There's something magical about wrestling. And I'm not talking the Greco-Roman, kind of wrestling that less than .001 per cent of the Earth's population gives a crap about. Nor Japanese Sumo, (which is awesome and has its own culture and mythology I know nothing about.) No, the magic I am talking about can only be found amongst the screaming mullets and gaudy effects that accompany the lowest common denominator of sports entertainment: the World Wrestling Federation a.k.a. the WWE.
Certainly, everyone knows it's fake (even in Grade 4 we all secretly knew), but there's something uniquely North American about all the protruding neck veins, guttural threats, blatant steroid use, rampant testosterone and middle-school theatrics. Despite all that bullshit, there's just something about wresting that's almost noble. It hints at deeper truths.
Especially when wrestling finds its way into the cinema. Remember 2008 and Darren Aronofsky's The Wrestler? Mickey Rourke shone as a tortured soul in failing health who keeps going back into the ring because it's the only place in the world that accepts him. Or the Netflix documentary The Resurrection of Jake The Snake. Part of that one is a bit of a random promotion for Diamond Dallas Page's yoga program, but the rest is raw film about falling from grace, the quest for identity and the evils of addiction (see also, the even better Beyond The Mat).
And of course there's Dwayne "The Rock" Johnson. Who would have guessed that the dude who would thrust his hand down the front of his pants then smack an opponent with his own ball sweat would end up being one of the most bankable and loved stars in Hollywood? We lack Samurai in this part of the world, and all the cowboys have gone out to graze, could it be the wrestlers are the last great heroes of our age?
Watching the new HBO documentary André the Giant, one might be inclined to think so. Born André René Roussimoff in 1946 in France, The Giant led a fairly normal, and normal sized, childhood, but due to the effects of gigantism, a growth hormone disorder, by age 12 André stood 6'3 and weighed over 200 lbs. At 17, he'd towered to a stunning 7'5 and was working as a farmhand, mechanic and woodworker until a move to Paris in 1960 thrust him into the world of body slams, leg drops and professional wrestling.
The rest is history. While travelling the world, (but mostly North America, which had dozens of regional wrestling leagues) André the Giant grew into an undefeated-and-much-loved character, one of the most recognizable "athletes" on the planet. And then the cable TV boom of the early 1980s and Vince McMahon's WWF exploded wrestling into a nationwide hero factory that could fill arenas two to three times a week. Amidst the orchestrated theatrics and insanity, André remained a hugely popular draw, the humble, friendly giant who could beat anyone but was happy to let his buddy Hulk Hogan retain the much coveted Championship Belt. Until, of course, the business required he wasn't. And in front of 90,000-plus people in Michigan, Wrestlemania III pitted once-friends as enemies, with Hogan and André, two titans of the "sport" entering the squared-circle to determine the ultimate champion.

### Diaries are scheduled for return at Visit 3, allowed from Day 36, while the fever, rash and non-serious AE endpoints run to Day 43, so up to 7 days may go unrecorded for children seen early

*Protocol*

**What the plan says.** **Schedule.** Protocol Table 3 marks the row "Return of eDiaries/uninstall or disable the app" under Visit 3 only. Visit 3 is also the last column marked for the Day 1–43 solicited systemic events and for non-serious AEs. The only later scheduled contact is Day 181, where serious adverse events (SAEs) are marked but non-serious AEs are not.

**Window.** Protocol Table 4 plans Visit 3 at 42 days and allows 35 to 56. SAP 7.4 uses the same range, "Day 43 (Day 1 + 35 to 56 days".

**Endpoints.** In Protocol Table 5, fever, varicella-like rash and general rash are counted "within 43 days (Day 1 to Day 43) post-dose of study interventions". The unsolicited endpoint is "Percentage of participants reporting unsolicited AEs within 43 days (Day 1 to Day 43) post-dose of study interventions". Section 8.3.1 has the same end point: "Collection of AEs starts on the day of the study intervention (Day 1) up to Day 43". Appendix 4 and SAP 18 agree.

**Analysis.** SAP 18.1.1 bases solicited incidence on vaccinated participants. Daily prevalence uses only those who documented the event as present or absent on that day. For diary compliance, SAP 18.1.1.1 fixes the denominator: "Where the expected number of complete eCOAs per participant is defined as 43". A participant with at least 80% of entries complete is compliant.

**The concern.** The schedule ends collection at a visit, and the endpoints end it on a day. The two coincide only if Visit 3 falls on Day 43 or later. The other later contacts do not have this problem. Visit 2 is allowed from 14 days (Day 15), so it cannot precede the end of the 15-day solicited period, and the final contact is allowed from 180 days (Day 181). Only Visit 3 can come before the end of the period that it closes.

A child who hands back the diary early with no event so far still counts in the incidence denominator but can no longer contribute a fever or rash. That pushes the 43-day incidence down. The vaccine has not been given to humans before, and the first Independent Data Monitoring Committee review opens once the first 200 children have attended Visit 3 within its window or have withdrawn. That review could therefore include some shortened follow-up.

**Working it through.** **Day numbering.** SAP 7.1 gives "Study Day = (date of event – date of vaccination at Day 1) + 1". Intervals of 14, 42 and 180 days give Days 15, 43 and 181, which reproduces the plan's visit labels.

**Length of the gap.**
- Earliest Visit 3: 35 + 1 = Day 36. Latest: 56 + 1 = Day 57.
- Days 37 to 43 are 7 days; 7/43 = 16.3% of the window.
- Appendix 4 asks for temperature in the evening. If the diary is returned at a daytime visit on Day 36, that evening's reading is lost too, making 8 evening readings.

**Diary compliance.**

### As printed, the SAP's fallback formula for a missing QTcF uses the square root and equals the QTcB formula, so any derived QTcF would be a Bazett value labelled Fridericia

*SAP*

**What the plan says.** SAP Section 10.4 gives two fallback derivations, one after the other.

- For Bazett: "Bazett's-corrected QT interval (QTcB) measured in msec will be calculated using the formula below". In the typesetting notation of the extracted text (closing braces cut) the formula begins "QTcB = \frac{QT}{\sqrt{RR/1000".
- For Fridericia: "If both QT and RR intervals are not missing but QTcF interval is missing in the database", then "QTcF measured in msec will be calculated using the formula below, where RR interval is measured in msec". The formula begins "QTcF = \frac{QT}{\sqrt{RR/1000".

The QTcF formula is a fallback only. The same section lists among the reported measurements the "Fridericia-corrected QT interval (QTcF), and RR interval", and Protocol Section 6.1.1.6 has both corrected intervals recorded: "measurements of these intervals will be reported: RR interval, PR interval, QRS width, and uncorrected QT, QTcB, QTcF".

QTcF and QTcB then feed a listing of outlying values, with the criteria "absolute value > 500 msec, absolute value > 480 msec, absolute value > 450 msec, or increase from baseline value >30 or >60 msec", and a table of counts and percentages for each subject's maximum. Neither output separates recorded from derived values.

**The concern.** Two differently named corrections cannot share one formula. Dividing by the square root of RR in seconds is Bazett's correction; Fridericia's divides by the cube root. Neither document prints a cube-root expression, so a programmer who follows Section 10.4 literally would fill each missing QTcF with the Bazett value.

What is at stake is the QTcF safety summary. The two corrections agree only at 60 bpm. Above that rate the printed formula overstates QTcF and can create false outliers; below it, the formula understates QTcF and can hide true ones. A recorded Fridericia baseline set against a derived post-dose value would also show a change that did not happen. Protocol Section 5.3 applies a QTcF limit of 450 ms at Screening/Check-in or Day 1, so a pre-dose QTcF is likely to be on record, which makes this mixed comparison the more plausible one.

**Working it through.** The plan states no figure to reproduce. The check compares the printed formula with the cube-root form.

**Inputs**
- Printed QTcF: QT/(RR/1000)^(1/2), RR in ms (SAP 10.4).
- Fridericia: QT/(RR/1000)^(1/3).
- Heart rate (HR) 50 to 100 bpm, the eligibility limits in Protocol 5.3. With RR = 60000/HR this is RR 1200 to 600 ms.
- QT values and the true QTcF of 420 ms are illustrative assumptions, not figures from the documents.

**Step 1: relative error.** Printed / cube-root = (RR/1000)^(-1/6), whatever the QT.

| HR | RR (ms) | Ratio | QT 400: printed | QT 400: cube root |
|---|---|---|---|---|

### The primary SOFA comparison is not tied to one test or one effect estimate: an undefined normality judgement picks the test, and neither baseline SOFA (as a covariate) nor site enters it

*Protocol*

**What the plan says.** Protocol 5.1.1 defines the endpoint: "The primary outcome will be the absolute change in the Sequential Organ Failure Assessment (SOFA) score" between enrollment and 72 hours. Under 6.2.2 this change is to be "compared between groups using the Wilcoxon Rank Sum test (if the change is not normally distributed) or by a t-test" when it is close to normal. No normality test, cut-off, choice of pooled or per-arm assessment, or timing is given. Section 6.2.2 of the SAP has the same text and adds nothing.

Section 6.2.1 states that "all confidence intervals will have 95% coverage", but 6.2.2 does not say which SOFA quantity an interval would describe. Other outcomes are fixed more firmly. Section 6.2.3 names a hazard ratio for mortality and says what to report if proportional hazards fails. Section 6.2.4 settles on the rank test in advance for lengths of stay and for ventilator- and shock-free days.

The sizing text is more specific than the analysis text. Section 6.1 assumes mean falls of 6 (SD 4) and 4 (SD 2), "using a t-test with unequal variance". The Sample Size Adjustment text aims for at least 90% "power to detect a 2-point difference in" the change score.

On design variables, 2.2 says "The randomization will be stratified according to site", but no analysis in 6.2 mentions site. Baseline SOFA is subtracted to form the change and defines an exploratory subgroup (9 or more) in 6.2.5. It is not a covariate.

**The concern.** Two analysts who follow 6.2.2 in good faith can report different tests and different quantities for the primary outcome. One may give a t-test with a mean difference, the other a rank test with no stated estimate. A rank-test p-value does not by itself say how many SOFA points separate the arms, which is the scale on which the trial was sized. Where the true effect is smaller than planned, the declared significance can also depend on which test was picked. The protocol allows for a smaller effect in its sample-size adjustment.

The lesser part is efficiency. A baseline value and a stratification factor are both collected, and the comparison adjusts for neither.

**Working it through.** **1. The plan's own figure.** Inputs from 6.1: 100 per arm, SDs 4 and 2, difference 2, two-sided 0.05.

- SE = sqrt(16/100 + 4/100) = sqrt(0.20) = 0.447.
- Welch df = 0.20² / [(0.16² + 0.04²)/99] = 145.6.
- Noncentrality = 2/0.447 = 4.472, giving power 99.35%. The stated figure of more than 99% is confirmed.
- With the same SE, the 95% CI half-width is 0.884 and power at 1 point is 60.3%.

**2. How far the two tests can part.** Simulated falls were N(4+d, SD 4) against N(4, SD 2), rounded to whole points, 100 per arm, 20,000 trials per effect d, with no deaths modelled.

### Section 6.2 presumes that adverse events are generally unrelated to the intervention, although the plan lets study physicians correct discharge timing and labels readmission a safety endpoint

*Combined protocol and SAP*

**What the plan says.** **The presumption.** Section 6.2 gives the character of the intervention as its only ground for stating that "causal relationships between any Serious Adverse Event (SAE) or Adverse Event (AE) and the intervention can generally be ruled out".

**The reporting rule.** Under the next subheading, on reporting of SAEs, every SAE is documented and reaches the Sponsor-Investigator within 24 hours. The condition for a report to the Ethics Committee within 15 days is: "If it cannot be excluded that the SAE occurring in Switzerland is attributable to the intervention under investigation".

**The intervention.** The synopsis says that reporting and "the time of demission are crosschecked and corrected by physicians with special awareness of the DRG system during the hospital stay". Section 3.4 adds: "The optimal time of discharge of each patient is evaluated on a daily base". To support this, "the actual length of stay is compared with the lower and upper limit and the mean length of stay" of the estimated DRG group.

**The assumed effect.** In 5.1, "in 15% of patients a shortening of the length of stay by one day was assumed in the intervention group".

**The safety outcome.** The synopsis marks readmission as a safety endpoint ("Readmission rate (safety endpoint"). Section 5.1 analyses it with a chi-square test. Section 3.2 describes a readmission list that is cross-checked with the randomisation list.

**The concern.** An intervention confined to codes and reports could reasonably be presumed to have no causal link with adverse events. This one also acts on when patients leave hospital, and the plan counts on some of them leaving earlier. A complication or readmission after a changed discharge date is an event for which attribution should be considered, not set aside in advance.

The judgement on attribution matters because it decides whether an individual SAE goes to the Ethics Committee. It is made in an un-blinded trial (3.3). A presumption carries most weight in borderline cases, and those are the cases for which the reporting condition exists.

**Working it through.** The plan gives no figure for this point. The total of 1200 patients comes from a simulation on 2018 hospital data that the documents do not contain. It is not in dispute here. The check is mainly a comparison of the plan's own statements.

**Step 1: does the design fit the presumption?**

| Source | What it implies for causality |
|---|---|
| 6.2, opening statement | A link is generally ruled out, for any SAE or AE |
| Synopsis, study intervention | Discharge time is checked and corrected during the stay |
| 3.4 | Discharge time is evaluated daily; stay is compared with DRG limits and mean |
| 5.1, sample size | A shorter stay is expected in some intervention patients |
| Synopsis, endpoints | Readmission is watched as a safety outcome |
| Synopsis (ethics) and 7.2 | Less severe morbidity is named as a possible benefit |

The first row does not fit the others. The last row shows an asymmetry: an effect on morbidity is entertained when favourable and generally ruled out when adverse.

Directed by Jason Hehir, HBO's André the Giant film tracks this journey with vintage footage and interviews with all the key players involved, including Hogan, McMahon and André's closest friend and handler Tim White. What emerges is a compelling look at someone who was a cultural icon simply by being alive, but who was also unable to escape his own mythology. (How do you go incognito, when you're 7'5"?)
Andre was a commodity and a clown, a warrior and a friend, and most definitely a legend in and out of the ring (he could drink 18 bottles of wine a day and unleash 30-second room-clearing farts) but in an industry built around illusion, it can be chilling to get a glimpse of the loneliness and humanity behind the smoke machines and glittering curtain.
Andre the Giant starred in The Princess Bride and played Bigfoot in 1976's "The Secret of Bigfoot" episode of The 6-Million Dollar Man. The new HBO doc is available on HBO and other less reputable corners of the internet. And for a good look at pre-WWE wrestling hit Youtube and find The Wrestling Queen, a 1973 doc about Vivian Vachon.